The host, 65, announces he will end his quarter century on the ABC program this December

By Stephen M. Silverman
Updated March 31, 2005 12:00 PM
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Credit: BOB D'AMICO/ABC

Nightline anchor Ted Koppel, who has hosted the late-night ABC News program since it began in 1980, announced on Thursday that he will pack it in once his contract expires this December.

“Ted and I have discussed a number of options under which he might have remained at Nightline or in some other capacity at ABC News, but Ted believes this is the right time for him to leave,” ABC News President David Westin said, according to the Associated Press.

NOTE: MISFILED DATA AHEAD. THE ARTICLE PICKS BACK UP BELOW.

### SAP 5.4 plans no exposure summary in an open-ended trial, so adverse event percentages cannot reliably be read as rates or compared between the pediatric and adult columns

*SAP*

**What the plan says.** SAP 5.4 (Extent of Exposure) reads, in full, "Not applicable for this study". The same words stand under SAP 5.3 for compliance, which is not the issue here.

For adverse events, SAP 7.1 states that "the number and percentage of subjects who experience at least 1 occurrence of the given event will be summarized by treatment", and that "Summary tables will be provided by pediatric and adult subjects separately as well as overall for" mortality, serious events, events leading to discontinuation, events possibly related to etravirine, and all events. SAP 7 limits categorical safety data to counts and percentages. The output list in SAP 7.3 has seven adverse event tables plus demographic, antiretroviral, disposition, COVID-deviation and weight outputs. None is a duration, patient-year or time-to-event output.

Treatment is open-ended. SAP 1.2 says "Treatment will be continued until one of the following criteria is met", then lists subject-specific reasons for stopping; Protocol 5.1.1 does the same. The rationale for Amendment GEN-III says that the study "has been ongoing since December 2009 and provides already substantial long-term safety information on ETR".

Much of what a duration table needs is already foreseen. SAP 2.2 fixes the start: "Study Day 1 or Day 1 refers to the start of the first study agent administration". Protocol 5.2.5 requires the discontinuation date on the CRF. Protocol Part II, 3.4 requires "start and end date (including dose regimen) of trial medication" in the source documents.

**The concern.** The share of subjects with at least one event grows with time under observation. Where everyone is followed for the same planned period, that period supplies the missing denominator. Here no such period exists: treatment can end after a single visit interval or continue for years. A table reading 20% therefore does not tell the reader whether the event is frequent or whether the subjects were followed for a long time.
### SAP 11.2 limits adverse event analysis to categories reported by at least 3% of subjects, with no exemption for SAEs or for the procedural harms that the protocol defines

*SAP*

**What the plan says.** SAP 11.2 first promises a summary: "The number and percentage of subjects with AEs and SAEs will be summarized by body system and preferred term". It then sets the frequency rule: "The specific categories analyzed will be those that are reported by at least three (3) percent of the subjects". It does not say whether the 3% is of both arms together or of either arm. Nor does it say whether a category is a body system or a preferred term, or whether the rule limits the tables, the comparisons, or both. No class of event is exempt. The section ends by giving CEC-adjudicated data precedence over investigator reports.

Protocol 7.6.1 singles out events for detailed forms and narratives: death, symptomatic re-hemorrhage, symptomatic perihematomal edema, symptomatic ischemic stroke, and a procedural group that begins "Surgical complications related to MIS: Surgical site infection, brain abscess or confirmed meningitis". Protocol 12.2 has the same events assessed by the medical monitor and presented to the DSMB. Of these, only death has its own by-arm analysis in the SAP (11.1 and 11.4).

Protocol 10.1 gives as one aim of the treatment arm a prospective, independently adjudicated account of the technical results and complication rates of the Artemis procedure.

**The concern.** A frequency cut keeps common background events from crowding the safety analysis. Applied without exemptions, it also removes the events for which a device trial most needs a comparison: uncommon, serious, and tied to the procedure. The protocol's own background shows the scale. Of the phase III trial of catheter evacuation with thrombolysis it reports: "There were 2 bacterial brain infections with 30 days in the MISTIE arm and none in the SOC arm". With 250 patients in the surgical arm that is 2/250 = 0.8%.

Westin gave the impression that Nightline would continue, even without Koppel, who is now 65.

Still, the Walt Disney Company (which bought ABC in 1996) made headlines and sparked protests when word leaked out that Disney chief Michael Eisner wished to woo David Letterman away from CBS and give him Koppel’s timeslot. Even Letterman joined the protests, and Koppel and Nightline have remained a potent force in late-night news dissemination.